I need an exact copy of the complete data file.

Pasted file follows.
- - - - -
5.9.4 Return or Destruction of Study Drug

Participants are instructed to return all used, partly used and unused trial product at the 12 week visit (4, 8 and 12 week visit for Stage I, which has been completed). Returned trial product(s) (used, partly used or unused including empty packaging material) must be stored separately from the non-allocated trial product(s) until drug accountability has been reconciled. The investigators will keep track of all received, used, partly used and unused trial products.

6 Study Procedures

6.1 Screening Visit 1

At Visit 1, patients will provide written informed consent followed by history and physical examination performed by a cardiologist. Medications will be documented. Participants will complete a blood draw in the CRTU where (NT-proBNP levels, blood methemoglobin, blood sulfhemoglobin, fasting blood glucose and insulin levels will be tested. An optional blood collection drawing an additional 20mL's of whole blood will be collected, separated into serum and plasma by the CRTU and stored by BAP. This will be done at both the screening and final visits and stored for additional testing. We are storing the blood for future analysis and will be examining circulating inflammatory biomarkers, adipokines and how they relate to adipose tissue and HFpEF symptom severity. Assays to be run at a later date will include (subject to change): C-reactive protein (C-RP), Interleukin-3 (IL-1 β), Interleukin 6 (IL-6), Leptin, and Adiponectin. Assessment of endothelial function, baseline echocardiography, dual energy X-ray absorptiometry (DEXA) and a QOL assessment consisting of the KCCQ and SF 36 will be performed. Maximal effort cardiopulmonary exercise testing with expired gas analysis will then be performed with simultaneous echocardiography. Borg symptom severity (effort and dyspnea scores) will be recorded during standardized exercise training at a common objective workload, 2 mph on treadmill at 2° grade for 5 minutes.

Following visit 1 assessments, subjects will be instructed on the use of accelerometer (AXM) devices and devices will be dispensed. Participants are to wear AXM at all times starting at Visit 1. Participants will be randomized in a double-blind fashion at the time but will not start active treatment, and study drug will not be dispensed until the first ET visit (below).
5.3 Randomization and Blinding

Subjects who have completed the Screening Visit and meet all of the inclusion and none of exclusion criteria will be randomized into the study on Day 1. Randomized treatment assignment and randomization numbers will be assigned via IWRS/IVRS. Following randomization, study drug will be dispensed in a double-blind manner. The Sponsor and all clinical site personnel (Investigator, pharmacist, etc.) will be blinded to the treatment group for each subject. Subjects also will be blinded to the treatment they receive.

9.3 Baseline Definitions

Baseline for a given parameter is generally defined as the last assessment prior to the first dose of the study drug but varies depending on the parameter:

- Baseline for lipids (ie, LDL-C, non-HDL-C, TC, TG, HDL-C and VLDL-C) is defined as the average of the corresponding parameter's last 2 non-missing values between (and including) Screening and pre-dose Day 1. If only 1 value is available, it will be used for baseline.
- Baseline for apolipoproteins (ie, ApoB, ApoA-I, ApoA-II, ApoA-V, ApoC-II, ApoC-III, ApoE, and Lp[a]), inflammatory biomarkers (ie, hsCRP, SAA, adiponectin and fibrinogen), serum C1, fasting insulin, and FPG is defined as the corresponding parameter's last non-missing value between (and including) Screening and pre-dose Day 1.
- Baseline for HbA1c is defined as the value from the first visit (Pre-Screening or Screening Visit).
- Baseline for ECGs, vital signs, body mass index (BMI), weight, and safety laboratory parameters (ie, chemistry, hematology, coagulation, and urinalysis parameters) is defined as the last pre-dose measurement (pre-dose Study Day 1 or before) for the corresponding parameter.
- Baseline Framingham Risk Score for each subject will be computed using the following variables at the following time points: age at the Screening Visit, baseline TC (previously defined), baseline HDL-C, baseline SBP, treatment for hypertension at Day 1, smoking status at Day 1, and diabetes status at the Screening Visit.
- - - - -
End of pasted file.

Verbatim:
5.9.4 Return or Destruction of Study Drug

Participants are instructed to return all used, partly used and unused trial product at the 12 week visit (4, 8 and 12 week visit for Stage I, which has been completed). Returned trial product(s) (used, partly used or unused including empty packaging material) must be stored separately from the non-allocated trial product(s) until drug accountability has been reconciled. The investigators will keep track of all received, used, partly used and unused trial products.

6 Study Procedures

6.1 Screening Visit 1

At Visit 1, patients will provide written informed consent followed by history and physical examination performed by a cardiologist. Medications will be documented. Participants will complete a blood draw in the CRTU where (NT-proBNP levels, blood methemoglobin, blood sulfhemoglobin, fasting blood glucose and insulin levels will be tested. An optional blood collection drawing an additional 20mL's of whole blood will be collected, separated into serum and plasma by the CRTU and stored by BAP. This will be done at both the screening and final visits and stored for additional testing. We are storing the blood for future analysis and will be examining circulating inflammatory biomarkers, adipokines and how they relate to adipose tissue and HFpEF symptom severity. Assays to be run at a later date will include (subject to change): C-reactive protein (C-RP), Interleukin-3 (IL-1 β), Interleukin 6 (IL-6), Leptin, and Adiponectin. Assessment of endothelial function, baseline echocardiography, dual energy X-ray absorptiometry (DEXA) and a QOL assessment consisting of the KCCQ and SF 36 will be performed. Maximal effort cardiopulmonary exercise testing with expired gas analysis will then be performed with simultaneous echocardiography. Borg symptom severity (effort and dyspnea scores) will be recorded during standardized exercise training at a common objective workload, 2 mph on treadmill at 2° grade for 5 minutes.

Following visit 1 assessments, subjects will be instructed on the use of accelerometer (AXM) devices and devices will be dispensed. Participants are to wear AXM at all times starting at Visit 1. Participants will be randomized in a double-blind fashion at the time but will not start active treatment, and study drug will not be dispensed until the first ET visit (below).
5.3 Randomization and Blinding

Subjects who have completed the Screening Visit and meet all of the inclusion and none of exclusion criteria will be randomized into the study on Day 1. Randomized treatment assignment and randomization numbers will be assigned via IWRS/IVRS. Following randomization, study drug will be dispensed in a double-blind manner. The Sponsor and all clinical site personnel (Investigator, pharmacist, etc.) will be blinded to the treatment group for each subject. Subjects also will be blinded to the treatment they receive.

9.3 Baseline Definitions

Baseline for a given parameter is generally defined as the last assessment prior to the first dose of the study drug but varies depending on the parameter:

- Baseline for lipids (ie, LDL-C, non-HDL-C, TC, TG, HDL-C and VLDL-C) is defined as the average of the corresponding parameter's last 2 non-missing values between (and including) Screening and pre-dose Day 1. If only 1 value is available, it will be used for baseline.
- Baseline for apolipoproteins (ie, ApoB, ApoA-I, ApoA-II, ApoA-V, ApoC-II, ApoC-III, ApoE, and Lp[a]), inflammatory biomarkers (ie, hsCRP, SAA, adiponectin and fibrinogen), serum C1, fasting insulin, and FPG is defined as the corresponding parameter's last non-missing value between (and including) Screening and pre-dose Day 1.
- Baseline for HbA1c is defined as the value from the first visit (Pre-Screening or Screening Visit).
- Baseline for ECGs, vital signs, body mass index (BMI), weight, and safety laboratory parameters (ie, chemistry, hematology, coagulation, and urinalysis parameters) is defined as the last pre-dose measurement (pre-dose Study Day 1 or before) for the corresponding parameter.
- Baseline Framingham Risk Score for each subject will be computed using the following variables at the following time points: age at the Screening Visit, baseline TC (previously defined), baseline HDL-C, baseline SBP, treatment for hypertension at Day 1, smoking status at Day 1, and diabetes status at the Screening Visit.